City on a Hill Press hosted a forum for Santa Cruz City Council candidates at the Student Media Center to discuss university expansion, police accountability, housing and other issues affecting UC Santa Cruz students.
*Answers have been edited for brevity and clarity
Given the recent controversies surrounding Sean Arlt’s death, do you believe the current training of Santa Cruz Police Department officers is adequate?
“There’s always more that can be done. I think what we can say is that our police department training, in general, its training program and its training in dealing with those with mental illness, exhibiting mental illness, far exceeds the standards. What we really take from this really tragic incident was that there has been a failure of the mental health system, and I think that’s what’s going to come out in the investigation. I hope that the independent investigation shows us how we can do better, and we will do that.”
“Ultimately, I think it is about how do we prevent tragedies like that from happening in the first place. I always try to talk about juvenile justice prevention programs and alternatives. [21st Century Policing Practices Model] lays out very specific things. It has a community involvement process, it has a review process, it has a number of stakeholders at the table working with law enforcement to look at how we can identify the things that are going well and are aligned with what the recommendations for those practices are. But then, in addition, how we can always look for continuous improvement and do better? I was really inspired and hopeful that we could potentially look at that as a tool or formal adoption at the city level.”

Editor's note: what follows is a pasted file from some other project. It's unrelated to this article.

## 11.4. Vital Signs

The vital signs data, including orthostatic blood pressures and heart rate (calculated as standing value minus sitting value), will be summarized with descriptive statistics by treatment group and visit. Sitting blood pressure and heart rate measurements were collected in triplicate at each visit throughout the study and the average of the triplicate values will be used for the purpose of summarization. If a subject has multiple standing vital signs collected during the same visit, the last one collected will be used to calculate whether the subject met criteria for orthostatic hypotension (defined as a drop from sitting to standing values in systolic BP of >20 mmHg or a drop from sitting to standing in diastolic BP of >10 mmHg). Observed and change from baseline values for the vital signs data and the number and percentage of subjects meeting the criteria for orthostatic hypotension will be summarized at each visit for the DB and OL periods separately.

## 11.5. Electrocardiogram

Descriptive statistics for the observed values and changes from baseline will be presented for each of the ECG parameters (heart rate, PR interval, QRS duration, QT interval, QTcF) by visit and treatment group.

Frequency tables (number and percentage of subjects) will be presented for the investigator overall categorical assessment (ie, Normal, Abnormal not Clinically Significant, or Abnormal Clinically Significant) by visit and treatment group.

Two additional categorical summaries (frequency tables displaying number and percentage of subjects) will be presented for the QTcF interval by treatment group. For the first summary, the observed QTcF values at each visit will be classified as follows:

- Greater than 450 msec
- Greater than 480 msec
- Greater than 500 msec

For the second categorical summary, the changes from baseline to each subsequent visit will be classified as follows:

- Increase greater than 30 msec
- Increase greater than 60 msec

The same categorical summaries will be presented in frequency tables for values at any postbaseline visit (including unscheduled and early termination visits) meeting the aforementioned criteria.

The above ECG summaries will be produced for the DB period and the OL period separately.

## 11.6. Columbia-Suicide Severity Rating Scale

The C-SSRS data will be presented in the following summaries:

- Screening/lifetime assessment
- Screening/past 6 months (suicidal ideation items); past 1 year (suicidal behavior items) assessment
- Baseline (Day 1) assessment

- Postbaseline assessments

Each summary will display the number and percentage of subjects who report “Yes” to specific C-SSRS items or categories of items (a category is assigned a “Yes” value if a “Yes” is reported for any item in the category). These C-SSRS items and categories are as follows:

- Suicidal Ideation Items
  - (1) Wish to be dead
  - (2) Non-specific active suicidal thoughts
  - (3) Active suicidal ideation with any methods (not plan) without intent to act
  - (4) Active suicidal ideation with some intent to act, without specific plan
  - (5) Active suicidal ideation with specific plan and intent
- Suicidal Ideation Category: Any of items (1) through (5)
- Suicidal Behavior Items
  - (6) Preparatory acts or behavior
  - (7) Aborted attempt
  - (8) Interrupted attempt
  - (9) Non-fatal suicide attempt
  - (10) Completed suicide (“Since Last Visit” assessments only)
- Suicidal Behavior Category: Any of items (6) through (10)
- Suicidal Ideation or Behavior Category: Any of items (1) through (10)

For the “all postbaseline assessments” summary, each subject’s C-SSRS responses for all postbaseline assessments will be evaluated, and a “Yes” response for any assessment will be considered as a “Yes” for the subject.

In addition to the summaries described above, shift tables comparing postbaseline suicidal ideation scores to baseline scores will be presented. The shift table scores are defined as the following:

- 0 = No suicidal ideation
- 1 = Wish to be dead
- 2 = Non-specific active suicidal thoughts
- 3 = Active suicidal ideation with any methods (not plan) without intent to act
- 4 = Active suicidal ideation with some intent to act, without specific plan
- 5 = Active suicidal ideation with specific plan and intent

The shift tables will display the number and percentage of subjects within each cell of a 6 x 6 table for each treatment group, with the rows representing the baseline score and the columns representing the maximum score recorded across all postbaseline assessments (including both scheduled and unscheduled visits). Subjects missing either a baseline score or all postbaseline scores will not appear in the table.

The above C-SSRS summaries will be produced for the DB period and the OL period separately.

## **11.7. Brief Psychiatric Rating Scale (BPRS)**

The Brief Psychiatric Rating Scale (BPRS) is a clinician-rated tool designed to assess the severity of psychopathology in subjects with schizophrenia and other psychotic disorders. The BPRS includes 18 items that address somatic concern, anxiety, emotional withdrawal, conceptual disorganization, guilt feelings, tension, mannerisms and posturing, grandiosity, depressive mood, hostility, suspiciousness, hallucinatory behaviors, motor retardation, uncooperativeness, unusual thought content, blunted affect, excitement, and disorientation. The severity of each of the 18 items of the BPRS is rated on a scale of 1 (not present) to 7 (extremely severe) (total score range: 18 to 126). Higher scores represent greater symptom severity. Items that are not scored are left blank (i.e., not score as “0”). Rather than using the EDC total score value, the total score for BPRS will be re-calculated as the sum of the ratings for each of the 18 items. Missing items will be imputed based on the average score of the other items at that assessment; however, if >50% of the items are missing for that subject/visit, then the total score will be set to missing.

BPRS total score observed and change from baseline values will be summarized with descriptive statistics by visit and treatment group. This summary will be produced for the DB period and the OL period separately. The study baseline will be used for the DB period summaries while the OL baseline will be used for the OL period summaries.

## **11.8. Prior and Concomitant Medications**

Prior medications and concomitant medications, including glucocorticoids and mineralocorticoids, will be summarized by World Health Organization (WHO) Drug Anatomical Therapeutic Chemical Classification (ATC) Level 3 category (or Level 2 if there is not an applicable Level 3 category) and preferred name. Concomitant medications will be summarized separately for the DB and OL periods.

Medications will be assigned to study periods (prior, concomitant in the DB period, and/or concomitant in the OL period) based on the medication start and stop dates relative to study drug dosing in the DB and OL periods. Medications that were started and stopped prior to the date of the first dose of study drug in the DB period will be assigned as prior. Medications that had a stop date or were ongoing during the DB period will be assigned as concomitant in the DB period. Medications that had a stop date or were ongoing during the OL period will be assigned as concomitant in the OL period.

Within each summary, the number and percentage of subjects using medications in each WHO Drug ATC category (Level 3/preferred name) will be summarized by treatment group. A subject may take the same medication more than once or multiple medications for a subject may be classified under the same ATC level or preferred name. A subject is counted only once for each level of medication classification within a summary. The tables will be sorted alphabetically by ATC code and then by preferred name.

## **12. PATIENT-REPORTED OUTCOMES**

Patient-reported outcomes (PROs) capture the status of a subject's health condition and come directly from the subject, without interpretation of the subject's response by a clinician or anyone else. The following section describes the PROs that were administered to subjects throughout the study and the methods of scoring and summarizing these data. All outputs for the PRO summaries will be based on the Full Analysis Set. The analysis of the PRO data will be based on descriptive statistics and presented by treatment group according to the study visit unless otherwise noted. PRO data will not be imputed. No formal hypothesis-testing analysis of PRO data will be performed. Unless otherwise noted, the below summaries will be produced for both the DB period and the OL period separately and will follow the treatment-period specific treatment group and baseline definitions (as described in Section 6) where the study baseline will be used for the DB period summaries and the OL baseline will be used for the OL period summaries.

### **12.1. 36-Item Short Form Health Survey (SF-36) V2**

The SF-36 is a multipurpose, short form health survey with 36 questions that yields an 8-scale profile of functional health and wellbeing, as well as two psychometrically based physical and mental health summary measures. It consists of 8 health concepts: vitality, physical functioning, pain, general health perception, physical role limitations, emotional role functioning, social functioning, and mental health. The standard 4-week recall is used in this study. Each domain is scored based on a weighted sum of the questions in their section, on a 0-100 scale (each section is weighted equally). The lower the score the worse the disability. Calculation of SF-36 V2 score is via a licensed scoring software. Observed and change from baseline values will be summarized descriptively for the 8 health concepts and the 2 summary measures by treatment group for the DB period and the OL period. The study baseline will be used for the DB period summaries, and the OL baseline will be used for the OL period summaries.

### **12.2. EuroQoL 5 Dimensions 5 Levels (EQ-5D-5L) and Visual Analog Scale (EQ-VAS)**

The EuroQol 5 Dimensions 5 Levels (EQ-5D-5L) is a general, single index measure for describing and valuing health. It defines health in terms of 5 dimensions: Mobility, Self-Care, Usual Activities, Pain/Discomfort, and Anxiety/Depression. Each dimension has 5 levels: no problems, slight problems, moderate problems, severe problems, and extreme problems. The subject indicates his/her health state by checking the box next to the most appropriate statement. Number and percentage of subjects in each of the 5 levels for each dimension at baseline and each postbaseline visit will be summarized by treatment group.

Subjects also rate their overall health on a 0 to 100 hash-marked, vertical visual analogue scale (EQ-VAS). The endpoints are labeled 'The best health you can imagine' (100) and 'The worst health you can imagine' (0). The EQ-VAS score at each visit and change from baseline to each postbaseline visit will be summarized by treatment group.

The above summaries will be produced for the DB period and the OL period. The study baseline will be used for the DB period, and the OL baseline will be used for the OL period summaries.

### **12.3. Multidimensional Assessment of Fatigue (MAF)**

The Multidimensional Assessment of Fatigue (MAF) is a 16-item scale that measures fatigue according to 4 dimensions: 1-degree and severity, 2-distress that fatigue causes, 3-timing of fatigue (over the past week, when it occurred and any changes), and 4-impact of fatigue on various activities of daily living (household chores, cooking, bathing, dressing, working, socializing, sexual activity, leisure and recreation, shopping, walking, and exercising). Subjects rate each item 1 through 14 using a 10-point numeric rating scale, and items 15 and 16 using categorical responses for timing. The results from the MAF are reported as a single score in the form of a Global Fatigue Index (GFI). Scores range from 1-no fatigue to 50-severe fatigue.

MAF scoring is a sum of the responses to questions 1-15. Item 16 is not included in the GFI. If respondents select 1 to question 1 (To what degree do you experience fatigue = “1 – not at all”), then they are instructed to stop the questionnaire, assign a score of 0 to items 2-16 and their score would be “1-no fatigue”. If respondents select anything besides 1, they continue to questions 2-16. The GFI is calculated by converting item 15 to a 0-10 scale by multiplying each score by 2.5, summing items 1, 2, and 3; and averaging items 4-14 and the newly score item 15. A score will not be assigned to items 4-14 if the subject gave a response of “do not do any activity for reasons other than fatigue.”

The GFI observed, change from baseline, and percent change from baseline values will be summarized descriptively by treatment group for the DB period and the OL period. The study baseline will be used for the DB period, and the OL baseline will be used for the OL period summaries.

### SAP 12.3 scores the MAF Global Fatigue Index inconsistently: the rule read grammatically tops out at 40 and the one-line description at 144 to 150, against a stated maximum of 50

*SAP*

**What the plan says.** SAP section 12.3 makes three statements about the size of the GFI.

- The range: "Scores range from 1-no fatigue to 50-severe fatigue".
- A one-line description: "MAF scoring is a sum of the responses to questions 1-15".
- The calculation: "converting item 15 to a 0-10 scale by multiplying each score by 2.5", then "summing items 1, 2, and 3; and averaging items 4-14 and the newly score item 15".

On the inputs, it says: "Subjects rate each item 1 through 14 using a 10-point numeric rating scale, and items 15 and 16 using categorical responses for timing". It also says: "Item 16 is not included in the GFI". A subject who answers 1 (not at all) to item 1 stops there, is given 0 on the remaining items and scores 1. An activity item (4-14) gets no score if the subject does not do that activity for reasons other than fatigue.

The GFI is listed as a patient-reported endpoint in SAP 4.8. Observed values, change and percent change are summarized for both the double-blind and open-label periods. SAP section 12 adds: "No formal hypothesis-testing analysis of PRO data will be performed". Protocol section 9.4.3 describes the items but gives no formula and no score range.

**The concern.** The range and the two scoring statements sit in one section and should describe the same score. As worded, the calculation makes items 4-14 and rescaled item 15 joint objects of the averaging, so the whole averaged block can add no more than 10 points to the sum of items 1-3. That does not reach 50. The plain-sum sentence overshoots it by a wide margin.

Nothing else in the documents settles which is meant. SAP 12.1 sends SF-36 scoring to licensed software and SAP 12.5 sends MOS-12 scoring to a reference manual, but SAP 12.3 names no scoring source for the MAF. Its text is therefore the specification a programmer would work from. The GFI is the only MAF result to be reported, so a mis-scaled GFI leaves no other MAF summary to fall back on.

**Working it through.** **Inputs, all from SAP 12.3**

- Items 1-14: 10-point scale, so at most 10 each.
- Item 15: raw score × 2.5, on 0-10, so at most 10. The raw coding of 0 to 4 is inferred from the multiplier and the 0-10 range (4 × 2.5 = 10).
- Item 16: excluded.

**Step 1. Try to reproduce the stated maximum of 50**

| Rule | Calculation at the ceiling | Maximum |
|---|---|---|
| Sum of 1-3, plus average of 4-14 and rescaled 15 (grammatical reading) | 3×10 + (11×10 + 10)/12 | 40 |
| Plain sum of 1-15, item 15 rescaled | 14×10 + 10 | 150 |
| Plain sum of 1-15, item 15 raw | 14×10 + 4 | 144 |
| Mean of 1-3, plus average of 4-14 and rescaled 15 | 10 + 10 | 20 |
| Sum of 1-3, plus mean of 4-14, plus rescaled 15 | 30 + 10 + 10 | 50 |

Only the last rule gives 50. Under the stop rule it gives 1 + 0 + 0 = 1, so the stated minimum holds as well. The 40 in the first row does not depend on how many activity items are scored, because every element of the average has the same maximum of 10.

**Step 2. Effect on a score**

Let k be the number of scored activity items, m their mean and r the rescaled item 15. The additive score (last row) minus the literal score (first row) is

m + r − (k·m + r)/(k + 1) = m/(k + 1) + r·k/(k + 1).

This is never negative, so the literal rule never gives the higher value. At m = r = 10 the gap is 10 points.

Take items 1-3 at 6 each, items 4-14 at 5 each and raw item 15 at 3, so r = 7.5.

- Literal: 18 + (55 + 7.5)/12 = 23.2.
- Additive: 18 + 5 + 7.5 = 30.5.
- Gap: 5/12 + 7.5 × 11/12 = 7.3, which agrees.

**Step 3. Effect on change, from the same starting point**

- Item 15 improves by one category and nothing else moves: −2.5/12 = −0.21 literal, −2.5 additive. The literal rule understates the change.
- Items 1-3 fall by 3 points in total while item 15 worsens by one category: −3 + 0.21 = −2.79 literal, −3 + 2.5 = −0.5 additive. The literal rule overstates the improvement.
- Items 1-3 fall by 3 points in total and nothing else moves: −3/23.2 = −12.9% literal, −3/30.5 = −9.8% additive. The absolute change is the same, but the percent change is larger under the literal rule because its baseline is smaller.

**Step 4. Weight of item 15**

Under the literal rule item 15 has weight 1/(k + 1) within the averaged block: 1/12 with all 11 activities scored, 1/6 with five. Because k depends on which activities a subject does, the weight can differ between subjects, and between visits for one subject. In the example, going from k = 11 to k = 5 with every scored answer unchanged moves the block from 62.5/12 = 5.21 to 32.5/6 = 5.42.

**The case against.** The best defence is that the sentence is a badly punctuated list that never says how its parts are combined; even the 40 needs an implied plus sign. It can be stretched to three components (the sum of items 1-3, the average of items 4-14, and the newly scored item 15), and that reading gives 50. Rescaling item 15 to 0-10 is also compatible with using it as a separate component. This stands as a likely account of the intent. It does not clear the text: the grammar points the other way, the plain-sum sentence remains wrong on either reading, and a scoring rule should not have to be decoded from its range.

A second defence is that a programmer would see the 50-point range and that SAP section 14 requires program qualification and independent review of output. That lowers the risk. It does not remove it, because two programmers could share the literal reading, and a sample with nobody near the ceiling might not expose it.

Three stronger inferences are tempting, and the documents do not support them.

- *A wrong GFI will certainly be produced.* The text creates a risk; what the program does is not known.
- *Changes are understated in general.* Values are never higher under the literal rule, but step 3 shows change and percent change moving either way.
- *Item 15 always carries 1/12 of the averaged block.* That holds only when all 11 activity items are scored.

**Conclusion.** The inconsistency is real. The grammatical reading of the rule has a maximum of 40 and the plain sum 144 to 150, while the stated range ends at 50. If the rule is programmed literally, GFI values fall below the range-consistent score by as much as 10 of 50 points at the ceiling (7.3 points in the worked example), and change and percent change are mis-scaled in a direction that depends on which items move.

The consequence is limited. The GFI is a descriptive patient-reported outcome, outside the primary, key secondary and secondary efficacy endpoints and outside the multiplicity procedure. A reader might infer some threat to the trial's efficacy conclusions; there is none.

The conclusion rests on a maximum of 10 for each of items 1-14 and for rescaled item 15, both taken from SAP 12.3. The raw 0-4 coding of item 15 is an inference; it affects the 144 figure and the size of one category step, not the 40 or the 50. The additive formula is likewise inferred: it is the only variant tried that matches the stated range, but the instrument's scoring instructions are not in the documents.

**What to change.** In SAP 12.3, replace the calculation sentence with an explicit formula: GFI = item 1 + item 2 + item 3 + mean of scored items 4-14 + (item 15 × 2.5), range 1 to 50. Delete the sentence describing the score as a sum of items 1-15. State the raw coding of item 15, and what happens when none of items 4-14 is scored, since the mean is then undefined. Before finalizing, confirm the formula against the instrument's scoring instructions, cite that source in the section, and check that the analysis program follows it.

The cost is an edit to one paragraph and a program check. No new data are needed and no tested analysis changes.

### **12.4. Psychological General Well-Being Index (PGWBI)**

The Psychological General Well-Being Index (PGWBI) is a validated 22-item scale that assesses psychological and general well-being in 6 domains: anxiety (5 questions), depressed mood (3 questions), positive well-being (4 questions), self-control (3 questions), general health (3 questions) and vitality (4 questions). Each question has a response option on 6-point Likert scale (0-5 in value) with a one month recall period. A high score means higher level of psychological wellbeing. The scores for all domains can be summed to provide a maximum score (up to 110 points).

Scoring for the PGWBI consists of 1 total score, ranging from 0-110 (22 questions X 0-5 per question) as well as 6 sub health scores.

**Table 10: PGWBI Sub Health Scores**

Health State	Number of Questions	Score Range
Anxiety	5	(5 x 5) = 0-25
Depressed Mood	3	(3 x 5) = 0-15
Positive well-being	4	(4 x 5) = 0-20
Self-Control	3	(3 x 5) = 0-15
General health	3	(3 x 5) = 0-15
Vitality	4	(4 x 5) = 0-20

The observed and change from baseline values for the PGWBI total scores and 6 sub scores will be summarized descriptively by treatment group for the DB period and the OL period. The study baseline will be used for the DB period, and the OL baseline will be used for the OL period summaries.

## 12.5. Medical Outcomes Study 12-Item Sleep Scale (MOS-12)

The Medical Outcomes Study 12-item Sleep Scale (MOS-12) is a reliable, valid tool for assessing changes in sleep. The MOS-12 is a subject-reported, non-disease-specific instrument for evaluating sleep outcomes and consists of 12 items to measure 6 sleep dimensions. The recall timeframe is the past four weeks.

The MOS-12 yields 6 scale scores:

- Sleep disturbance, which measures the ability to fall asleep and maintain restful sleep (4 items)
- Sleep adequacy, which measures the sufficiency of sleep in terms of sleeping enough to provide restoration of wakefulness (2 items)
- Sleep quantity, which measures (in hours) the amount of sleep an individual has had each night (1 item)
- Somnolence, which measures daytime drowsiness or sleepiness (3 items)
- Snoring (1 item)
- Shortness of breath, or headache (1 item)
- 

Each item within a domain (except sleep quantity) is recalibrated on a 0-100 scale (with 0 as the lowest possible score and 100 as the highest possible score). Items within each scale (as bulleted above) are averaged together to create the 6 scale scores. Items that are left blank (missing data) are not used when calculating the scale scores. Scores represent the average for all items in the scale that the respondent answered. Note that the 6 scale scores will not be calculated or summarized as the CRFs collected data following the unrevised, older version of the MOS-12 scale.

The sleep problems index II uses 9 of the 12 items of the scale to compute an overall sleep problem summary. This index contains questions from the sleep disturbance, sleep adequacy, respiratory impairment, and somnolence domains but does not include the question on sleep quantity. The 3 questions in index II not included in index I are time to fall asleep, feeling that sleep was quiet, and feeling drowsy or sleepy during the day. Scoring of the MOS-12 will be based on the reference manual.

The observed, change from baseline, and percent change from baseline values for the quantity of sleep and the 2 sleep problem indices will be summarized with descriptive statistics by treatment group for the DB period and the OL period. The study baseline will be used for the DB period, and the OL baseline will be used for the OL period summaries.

“What I’d say about this whole incident is we should have more of our law enforcement officers using rubber bullets and other non-lethal weapons. Simply put, if we do end up letting officers keep guns with real bullets that could kill, it should be the high-ranking officers that get those and the lower-ranking officers, again, rubber bullets.”
“We need better mental health infrastructure, and I think the way we do that is we partner, in particular with the sheriff’s office, but also with our public health agencies at a countywide level to provide long-term mental health treatment. One of the things I really want to see our police department adopt is something our sheriff’s department has adopted in line with the 21st Century Policing [Model] is having body cameras. You got to have the body cameras because that provides the most objective view, and it will allow us to better assess situations like this.”
“I was on the city council from 1998-2002, and we did have a police review board at that time and I supported it. A police review board is a good thing for police and also for the community because there’s a place to go. Right now, when you make a complaint you have to go to the police station to make that complaint, and it’s rather intimidating for a lot of people. Having a review board would help in a situation like this where you have an officer-involved shooting. As far as training of Santa Cruz police officers, unless one of us up here was a police officer, it would be very difficult for us to comment on that.”
Are you in favor of the town’s current sleeping ordinance ban? Why or why not?